Review: I Now Pronounce You Chuck & Larry

"Chuck & Larry" (IMDb listing) is a clumsy comedy, made with heartening intentions, but a little wobbly in execution. But you know what? It isn't "Click," and that's something to celebrate.

Larry (Kevin James) is a widowed fireman left with two kids to take care of. His partner in flame is Chuck (Adam Sandler), a distinctly hetero bachelor who is beholden to Larry for saving his life. When his benefit package is threatened, Larry decides that arranging a sham gay marriage to Chuck will solve all his problems. As the new couple on the block, Chuck and Larry find intolerance and judgment everywhere they turn. For Chuck, the charade is especially hard when he falls for their lawyer (Jessica Biel), putting the whole scam at risk for exposure from snoopy outsiders.

"Click" was the film that exposed Adam Sandler's age. A comedy in the loosest sense, the film represented Sandler reaching for that all-powerful four-quadrant success story, pushing syrupy sentimentality to new, exhausting levels. For me, it was the actor's worst film in recent memory, playing hard to the mass audience in a manner that stole away everything that's precious about Sandler's rascally humor. "Chuck & Larry" is the next step in his evolution from frat-house goofball to moral leadership, and the results show a little more restraint.

Perhaps I should address the clumsiness first. "Chuck & Larry" has a lot to say about tolerance, understanding that a majority of the audience probably hasn't been keeping up with "Will & Grace" on DVD, if you catch my drift. The film is playing to the rafters with its lectures on homophobia, religious opposition, and hate speech. The way director Dennis Dugan handles these nuggets of wisdom, you'd think the picture was an after-school special. The "Chuck & Larry" world is very black and white; the film a primer for the average homophobe taking his first steps toward acknowledgment of the gay community. "Hey, if Happy Gilmore says hate is wrong, maybe it is!"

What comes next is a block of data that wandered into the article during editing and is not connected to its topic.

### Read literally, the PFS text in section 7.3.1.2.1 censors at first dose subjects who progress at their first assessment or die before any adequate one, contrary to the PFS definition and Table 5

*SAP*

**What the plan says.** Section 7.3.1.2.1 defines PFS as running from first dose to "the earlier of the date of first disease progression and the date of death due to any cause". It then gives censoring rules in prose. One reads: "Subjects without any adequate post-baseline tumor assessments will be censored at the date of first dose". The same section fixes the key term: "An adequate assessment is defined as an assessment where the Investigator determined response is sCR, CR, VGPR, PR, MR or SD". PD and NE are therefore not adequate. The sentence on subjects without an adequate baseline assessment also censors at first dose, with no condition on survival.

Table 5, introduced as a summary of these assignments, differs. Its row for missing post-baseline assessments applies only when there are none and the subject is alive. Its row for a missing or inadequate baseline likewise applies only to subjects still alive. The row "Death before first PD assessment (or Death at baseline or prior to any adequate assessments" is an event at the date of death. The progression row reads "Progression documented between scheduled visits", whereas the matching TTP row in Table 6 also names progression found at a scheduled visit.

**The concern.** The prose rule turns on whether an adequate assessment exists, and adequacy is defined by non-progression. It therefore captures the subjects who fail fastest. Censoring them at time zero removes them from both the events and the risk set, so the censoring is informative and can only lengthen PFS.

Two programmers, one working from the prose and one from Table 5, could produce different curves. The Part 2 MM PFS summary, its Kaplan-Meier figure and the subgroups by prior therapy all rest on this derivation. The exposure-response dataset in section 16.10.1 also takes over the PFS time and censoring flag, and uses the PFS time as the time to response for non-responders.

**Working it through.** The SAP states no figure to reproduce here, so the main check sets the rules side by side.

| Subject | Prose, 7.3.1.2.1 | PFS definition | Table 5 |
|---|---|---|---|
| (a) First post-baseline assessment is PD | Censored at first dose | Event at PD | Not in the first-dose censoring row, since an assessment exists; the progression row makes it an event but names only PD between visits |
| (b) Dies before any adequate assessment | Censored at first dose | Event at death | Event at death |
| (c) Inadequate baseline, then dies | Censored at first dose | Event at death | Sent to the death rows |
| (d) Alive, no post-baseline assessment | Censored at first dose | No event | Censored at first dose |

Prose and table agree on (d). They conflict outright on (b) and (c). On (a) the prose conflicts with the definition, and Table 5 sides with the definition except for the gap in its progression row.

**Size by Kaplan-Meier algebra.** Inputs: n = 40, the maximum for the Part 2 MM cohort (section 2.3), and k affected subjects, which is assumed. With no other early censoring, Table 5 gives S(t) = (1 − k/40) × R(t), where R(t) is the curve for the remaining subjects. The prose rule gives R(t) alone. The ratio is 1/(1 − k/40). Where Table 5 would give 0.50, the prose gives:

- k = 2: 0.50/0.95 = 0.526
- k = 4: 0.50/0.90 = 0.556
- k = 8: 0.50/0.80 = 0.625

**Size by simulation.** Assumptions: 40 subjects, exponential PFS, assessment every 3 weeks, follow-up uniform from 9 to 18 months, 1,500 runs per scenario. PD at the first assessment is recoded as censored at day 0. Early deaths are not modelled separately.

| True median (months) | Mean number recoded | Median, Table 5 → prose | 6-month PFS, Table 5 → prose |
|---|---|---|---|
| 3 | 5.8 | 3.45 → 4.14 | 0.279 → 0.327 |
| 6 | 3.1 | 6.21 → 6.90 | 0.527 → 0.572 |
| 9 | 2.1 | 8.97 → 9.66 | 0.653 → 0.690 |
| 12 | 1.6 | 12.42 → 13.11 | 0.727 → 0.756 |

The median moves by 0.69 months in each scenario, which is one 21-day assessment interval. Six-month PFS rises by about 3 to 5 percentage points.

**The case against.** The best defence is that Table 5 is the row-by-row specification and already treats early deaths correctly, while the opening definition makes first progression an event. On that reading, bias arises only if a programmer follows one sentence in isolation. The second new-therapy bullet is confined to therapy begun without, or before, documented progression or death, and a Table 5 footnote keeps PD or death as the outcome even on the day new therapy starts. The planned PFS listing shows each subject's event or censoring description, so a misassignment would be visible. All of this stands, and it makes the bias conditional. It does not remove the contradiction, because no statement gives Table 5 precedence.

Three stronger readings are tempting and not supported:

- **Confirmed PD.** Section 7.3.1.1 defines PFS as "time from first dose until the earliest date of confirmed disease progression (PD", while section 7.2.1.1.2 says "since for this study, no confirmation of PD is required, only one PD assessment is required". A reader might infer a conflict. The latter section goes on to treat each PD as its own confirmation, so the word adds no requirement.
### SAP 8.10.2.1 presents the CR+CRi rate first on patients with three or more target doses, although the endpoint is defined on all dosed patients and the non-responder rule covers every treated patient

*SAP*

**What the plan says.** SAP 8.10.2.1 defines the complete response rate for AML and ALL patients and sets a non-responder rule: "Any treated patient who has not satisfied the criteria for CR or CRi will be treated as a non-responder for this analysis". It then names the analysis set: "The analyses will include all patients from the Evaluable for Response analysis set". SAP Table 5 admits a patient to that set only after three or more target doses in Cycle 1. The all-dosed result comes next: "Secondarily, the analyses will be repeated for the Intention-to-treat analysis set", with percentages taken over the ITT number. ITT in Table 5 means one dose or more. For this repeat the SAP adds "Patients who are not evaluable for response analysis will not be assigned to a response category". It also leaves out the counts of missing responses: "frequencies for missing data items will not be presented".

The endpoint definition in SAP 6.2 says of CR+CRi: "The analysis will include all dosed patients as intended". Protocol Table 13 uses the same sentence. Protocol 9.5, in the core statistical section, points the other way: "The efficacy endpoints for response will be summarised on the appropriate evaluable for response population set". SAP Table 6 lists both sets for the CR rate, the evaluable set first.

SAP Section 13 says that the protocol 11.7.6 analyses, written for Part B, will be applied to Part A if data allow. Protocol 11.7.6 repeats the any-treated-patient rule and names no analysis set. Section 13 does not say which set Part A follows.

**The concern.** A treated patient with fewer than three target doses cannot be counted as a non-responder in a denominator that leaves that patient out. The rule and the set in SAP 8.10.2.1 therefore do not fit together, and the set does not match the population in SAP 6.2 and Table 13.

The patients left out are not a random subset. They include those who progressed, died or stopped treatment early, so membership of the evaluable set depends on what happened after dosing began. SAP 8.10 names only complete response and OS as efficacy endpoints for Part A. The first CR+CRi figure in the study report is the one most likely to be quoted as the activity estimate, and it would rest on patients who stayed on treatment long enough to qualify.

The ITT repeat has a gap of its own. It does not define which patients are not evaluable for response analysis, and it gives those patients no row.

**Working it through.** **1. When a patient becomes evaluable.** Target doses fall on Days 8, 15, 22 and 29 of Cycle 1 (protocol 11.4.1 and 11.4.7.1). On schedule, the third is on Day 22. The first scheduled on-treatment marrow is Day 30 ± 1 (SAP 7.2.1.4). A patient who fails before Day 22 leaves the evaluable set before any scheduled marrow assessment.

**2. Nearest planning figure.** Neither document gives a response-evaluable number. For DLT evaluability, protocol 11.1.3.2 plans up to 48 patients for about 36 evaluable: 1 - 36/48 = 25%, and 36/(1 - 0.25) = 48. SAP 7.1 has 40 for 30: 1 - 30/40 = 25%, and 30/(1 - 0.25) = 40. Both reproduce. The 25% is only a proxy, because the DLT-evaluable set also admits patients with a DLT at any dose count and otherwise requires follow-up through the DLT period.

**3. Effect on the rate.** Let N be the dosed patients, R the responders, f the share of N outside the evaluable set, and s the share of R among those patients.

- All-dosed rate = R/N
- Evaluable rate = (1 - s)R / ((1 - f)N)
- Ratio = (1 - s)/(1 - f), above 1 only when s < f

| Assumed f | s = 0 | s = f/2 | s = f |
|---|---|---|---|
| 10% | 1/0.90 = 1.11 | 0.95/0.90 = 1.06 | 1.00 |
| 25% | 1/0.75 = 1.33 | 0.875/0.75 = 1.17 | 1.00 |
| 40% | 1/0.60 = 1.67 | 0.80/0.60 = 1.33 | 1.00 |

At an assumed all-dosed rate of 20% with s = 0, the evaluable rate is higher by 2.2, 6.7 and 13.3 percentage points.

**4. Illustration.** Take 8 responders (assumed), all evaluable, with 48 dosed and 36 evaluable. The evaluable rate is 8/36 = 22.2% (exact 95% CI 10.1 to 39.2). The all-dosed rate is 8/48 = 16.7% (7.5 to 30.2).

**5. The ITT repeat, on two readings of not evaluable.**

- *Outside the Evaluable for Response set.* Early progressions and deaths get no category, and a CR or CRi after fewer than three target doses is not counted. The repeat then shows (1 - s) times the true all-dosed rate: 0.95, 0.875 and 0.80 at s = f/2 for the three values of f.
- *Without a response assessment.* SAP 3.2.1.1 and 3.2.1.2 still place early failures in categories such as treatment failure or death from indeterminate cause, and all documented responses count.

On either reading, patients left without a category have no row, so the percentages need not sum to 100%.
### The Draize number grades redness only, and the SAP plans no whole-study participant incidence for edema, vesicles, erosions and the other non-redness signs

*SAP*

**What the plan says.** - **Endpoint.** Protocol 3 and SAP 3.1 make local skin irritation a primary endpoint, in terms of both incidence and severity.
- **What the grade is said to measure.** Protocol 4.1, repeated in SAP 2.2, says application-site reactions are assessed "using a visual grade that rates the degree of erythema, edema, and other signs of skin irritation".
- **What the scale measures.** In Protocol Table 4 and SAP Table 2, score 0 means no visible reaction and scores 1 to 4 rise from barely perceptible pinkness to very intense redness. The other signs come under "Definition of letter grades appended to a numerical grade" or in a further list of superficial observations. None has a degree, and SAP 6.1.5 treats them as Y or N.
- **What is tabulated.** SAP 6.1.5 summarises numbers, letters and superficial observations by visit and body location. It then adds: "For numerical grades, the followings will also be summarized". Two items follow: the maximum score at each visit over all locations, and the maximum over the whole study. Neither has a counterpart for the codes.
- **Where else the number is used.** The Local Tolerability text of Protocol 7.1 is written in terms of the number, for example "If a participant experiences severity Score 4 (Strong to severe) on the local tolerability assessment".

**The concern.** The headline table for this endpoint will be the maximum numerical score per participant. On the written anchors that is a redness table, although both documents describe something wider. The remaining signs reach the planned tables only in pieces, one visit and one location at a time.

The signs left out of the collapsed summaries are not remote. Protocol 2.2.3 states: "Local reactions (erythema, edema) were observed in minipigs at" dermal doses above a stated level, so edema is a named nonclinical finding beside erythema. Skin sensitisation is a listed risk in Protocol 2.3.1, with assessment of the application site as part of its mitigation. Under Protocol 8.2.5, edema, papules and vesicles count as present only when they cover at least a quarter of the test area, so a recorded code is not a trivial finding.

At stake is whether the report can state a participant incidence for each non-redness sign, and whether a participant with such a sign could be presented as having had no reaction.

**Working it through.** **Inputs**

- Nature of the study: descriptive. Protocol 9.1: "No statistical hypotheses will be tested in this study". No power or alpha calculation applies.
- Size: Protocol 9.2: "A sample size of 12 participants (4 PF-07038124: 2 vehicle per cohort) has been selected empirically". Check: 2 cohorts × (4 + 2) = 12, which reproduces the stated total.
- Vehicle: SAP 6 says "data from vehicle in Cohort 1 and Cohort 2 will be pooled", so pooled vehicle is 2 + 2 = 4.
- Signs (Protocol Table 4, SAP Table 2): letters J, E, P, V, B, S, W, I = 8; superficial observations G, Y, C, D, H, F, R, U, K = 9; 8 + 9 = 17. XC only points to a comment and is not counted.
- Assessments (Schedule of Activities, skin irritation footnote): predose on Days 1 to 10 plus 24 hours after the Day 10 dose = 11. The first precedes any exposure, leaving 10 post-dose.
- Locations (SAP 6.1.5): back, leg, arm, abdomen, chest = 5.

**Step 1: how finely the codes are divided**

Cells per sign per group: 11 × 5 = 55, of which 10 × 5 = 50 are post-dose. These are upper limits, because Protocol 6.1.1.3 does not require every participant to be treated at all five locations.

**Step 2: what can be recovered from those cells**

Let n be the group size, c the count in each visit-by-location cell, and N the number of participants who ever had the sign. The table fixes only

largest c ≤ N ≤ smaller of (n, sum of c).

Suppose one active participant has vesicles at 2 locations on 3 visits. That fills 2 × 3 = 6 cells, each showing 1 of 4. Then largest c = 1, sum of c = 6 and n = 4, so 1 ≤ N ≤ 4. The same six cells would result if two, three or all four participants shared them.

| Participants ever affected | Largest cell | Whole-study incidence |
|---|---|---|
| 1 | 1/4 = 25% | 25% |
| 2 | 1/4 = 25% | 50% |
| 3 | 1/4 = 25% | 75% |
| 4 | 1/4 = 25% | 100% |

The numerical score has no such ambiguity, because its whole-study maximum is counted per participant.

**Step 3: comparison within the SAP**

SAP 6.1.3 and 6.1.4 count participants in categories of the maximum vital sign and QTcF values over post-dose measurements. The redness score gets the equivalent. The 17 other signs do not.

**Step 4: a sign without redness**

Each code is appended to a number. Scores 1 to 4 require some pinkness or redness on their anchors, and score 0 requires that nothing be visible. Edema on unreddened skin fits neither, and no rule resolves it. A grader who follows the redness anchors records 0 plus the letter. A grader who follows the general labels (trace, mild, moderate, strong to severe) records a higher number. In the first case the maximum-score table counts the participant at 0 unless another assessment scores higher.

I cheer "Chuck & Larry" for the message of diversity it's sweating hard to convey, but I thank heavens the film actually has some rich ribbons of comedy to help numb the fumbled script. "Chuck & Larry" is actually a return to form of sorts for Sandler, feeling out of the edges of childish absurdity that are comedy gold. While not a free-for-all, the film benefits from a loose atmosphere of jokes and situational comedy that leaves no faux queer stone unturned.

As the happy couple, James and Sandler enjoy a brotherly chemistry, James playing the mama bear while Sandler snuggles into a Brooklyn accent and tries to pass himself off as a man-whore bruiser. The film gets loads of mileage out of their combustible partnership, and it's terrific fun to see the two enjoy the challenge of playing men in love.

Of course, Sandler gets the more juicy part, often paired up with an insanely sexualized Jessica Biel (she is now the screen's greatest Catwoman) to explore his "sisterhood." Chuck's discovery and resentment of his feminine side is a cornerstone of the picture's biggest laughs, and Sandler seems to be having a swell time toying with his image a bit, as Chuck makes peace with his fake identity.

Better still is the cameo-heavy cast, bringing back some of that old Sandler magic by tossing in head-spinning appearances from men of comedy, music, and the gay community. A personal favorite is Ving Rhames, playing a fellow closeted firefighter. Not known for his comedy chops, Rhames is a scream as the freshly-outed love machine, dancing and giggling his way around the film, and making a tiresome shower sequence ripple with unexpected hilarity.

While "Chuck & Larry" had every right to mope into a melodramatic lecture stupor, I was stunned to watch the film resist most of those impulses and keep an eye on the comedy prize. The final act turns into a rather sweet celebration of gay culture and pride, with mainstream bloat for sure, but it remains free from heavy undercurrents of expectation and grim drama. The film won't win any awards for daring and innovative filmmaking, but as a Sandler-certified comedy, it holds attention and provides some worthwhile laughs.

Filmfodder Grade: B